Greg Mudge calls his little spot in one of the oldest buildings in Corktown an "authentic artisan deli," and he can back up that statement. The food served is pretty much made from scratch. Even the ketchup and the eight, yes, eight, salad dressings are Mudgie productions.
And that's impressive, especially in an unpretentious restaurant tucked into a neighborhood a few blocks away from the more visible Corktown establishments on Michigan Avenue.
Anything that isn't housemade at Mudgie's is identified on the menu, and as much as possible is local, from the Better Made pretzel sticks served with a mustard dip to the Slow Jams strawberry preserves, the Calder Dairy ice cream and the Great Lakes coffee, Corktown blend, of course.
Signature sandwiches are the menu basics. Sy Ginsberg gets credit for the corned beef, but it is roasted in-house as is the turkey breast. The list of sandwiches goes on and on – but in case nothing appeals, there's a virtual encyclopedia of ingredients, including meats, breads, greens, cheeses, vegetables, fruits and condiments that may be accessed to make a custom-designed sandwich.
You might think the kitchen crew would hate that, but au contraire. Mudge says that they not only enjoy putting together the sometimes weird combinations chosen by the guests (meat loaf and smoked salmon on kaiser roll?) but they'd rather do that than have to deal with requests to leave the tomato out of the O'Leary or the beer cheese out of the Brooklyn. All the sandwiches have names.
Soups are offered in multiples, and looking around the tiny space, you might wonder, "How can they possibly offer so many?" However they do it, there are at least three, often four, sturdy varieties every day. As Mudge puts it, "We always make sure to have soup that fits everyone's diet needs, gluten free, vegan, vegetarian and a meat soup. During the summer months we offer several cold soups including many different twists on the classic gazpacho."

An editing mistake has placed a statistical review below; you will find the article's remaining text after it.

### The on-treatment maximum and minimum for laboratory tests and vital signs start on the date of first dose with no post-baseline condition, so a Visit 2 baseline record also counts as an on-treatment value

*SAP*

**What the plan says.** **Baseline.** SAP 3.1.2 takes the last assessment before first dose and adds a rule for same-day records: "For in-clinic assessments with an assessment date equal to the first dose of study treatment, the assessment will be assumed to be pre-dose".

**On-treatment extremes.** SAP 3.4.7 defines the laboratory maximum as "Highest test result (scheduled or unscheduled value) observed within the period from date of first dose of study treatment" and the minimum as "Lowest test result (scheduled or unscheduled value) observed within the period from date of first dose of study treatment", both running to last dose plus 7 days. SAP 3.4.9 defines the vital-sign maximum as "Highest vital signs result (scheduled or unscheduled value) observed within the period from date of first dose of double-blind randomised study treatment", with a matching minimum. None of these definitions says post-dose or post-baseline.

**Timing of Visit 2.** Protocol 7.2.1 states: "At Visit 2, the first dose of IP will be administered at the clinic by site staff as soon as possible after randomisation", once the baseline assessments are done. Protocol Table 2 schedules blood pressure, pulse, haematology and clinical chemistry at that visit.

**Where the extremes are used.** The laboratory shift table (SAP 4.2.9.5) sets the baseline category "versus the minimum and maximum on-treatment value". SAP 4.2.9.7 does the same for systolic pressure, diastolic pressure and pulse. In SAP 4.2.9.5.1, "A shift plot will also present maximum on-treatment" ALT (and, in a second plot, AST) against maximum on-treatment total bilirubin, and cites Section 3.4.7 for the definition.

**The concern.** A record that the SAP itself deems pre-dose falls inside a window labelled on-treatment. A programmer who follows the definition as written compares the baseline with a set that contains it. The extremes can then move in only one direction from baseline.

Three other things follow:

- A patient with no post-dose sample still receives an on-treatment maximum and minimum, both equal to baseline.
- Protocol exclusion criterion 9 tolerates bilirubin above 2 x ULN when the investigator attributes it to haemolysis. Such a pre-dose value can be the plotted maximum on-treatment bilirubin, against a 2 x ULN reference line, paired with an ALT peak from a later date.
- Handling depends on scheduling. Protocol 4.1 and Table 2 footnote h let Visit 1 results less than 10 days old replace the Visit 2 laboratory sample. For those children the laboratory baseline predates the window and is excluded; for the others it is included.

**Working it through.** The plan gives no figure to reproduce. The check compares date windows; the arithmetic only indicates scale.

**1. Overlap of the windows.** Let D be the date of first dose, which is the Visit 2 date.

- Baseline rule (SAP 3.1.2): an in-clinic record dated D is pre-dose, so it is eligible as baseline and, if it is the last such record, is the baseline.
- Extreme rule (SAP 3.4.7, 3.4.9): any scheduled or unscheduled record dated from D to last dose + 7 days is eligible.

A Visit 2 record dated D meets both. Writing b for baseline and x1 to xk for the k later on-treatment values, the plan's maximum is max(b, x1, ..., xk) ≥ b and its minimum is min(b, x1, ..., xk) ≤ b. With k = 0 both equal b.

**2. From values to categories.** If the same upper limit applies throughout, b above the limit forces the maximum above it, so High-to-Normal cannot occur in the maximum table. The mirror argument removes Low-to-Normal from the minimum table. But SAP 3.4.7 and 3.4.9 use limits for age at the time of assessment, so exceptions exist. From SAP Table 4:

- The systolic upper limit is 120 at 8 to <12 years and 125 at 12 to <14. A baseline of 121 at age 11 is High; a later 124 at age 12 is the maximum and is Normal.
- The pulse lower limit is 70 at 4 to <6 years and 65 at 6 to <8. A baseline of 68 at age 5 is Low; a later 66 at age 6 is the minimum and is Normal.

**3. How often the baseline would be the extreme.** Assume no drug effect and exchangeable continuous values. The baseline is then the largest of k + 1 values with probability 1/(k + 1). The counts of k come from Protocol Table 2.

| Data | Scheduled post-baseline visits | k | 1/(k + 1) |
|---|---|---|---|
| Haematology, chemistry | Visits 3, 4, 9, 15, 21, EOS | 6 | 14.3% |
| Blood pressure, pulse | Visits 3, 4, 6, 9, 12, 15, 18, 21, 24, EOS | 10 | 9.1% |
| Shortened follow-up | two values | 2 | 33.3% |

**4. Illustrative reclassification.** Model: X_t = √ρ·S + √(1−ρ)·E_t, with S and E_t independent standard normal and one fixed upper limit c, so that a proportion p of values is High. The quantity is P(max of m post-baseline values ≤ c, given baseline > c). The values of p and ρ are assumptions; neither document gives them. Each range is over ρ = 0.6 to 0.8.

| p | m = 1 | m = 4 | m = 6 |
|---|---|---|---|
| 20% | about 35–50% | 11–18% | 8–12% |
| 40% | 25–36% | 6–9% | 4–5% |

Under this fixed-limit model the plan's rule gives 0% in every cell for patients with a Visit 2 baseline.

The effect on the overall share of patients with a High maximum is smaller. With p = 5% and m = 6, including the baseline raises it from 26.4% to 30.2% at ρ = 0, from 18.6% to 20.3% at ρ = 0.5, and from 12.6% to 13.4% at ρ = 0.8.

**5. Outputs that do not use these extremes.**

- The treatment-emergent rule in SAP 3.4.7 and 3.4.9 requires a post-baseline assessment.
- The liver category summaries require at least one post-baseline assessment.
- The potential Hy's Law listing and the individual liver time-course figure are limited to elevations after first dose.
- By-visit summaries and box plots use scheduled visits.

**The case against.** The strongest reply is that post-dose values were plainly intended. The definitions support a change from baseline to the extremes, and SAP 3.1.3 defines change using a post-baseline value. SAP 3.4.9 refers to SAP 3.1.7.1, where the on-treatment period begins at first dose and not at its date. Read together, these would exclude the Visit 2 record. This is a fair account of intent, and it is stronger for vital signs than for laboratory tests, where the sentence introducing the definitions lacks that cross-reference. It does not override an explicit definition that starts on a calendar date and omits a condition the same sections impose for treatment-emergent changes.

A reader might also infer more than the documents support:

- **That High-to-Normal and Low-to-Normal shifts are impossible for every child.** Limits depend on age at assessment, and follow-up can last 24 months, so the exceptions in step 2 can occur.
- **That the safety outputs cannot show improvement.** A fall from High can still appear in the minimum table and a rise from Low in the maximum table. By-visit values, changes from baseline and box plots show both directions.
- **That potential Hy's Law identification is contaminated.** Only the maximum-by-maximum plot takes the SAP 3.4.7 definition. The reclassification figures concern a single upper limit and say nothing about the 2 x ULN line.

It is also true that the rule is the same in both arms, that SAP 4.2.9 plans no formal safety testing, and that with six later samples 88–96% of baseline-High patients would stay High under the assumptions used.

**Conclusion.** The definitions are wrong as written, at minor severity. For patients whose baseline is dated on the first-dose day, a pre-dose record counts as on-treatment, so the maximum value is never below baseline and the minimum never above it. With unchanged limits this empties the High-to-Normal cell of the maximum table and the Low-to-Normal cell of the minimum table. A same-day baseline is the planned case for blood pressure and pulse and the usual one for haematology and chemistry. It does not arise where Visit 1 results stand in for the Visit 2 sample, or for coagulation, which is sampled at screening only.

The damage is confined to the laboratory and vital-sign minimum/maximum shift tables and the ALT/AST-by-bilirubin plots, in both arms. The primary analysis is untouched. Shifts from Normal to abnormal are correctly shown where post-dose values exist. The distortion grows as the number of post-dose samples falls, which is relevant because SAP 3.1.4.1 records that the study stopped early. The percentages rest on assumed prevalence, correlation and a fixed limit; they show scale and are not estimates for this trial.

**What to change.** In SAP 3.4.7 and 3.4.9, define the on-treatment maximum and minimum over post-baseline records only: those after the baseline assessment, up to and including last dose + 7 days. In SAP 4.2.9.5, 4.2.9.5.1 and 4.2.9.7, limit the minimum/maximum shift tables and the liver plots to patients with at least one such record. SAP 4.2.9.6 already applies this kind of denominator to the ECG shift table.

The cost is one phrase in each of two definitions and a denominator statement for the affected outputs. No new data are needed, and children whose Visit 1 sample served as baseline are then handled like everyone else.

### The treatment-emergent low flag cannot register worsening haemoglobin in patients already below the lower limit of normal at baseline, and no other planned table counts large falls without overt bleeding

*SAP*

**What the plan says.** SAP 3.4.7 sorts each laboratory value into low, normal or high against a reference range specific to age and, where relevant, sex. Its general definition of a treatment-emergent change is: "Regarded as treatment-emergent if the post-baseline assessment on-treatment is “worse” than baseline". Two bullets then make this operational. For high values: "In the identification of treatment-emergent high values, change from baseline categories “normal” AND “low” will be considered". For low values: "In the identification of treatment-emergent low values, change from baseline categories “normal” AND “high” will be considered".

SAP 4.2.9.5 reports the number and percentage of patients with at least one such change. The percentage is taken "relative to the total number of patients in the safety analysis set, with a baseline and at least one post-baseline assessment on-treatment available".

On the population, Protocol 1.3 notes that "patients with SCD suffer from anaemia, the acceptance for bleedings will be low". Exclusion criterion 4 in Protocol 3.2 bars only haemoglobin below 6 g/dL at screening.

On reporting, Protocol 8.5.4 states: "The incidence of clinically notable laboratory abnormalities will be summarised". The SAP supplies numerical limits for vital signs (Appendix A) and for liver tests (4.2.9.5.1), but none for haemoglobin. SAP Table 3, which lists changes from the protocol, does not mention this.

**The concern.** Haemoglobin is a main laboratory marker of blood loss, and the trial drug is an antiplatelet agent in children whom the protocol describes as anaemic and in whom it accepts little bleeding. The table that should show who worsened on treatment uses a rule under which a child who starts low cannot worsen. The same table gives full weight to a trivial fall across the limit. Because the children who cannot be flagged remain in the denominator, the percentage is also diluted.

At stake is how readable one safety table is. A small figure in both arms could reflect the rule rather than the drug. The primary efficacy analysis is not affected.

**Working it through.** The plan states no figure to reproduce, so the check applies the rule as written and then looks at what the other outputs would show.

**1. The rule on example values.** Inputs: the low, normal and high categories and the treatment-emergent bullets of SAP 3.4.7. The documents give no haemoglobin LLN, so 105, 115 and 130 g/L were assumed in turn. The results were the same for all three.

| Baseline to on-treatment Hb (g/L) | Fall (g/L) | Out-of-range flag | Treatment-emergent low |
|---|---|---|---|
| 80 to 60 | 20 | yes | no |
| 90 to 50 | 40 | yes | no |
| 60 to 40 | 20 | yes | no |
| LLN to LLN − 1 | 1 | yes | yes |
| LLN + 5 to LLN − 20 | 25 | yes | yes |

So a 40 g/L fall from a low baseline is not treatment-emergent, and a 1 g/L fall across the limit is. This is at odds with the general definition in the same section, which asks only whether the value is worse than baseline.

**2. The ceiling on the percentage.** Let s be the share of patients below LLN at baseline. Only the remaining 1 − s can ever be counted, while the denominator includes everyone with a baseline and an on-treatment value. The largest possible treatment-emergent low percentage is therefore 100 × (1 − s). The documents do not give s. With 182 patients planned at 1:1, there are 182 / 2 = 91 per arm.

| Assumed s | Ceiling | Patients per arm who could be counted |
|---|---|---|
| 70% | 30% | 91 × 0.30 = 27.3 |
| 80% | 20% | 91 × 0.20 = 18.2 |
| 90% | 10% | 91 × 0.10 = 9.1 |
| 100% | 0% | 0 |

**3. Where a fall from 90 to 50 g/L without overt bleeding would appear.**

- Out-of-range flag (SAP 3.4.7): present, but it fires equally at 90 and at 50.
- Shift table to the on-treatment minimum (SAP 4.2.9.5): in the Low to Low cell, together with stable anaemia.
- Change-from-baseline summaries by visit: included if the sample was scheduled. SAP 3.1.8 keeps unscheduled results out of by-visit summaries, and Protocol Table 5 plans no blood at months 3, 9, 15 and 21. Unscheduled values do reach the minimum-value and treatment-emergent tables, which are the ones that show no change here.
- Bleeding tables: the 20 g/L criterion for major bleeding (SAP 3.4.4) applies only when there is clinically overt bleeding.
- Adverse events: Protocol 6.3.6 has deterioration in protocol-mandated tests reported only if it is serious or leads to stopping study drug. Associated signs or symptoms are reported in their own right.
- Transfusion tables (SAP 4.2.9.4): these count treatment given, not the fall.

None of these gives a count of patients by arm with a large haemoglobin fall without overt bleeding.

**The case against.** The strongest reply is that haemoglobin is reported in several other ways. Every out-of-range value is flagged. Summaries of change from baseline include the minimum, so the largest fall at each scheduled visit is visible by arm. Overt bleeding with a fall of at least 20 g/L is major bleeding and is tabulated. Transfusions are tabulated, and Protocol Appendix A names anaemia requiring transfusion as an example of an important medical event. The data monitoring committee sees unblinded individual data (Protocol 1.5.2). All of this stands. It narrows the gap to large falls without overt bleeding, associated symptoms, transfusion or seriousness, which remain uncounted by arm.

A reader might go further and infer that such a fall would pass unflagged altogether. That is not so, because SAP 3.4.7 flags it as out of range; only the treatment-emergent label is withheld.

Among the most popular: Southwest Detroit chowder, a spin-off of Manhattan clam chowder made with tilapia, chorizo and hominy, and Ghetto Blaster French Onion Mudge calls "a classic French onion made with Ghetto Blaster beer from Motor City Brewing Works." A bowl of soup and a half sandwich is among the most popular combinations, and it's a value at $10.
The one-room setting with tables for just 35 includes the original cooler from the early 1900s days when the building was a grocery store. The cooler now houses 150 bottled beers. A number of reasonably priced wines are displayed in a collection of wooden crates against one wall. And there's another interesting beverage in addition to local soft drinks – housemade sangria served for a modest $6.
The friendly, accommodating staff is one of the reasons why Mudgie's has been a popular lunch spot since 2008, when it was converted from the former Eph McNally's. They navigate around the closely packed tables with seeming ease.
Upcoming for Mudgie's is a rear patio that will add a few more seats.
1300 Porter Street, Detroit | Call: (313) 961-2000 | Web:www.mudgiesdeli.com
Rating:★★★ | Hours: 11 a.m.-9 p.m. Mon.-Sat., brunch 10 a.m.-3 p.m. Sun.
Prices: Starters and sides $3-$7.50, soups $4-$5.50, salads $8-$10.50,
sandwiches $9-$12.50, desserts $1.50-$7.50
Credit cards: All major | Liquor: Beer, wine and mead | Noise level: Moderate to high
Parking: Street | Wheelchair access: One step at entrance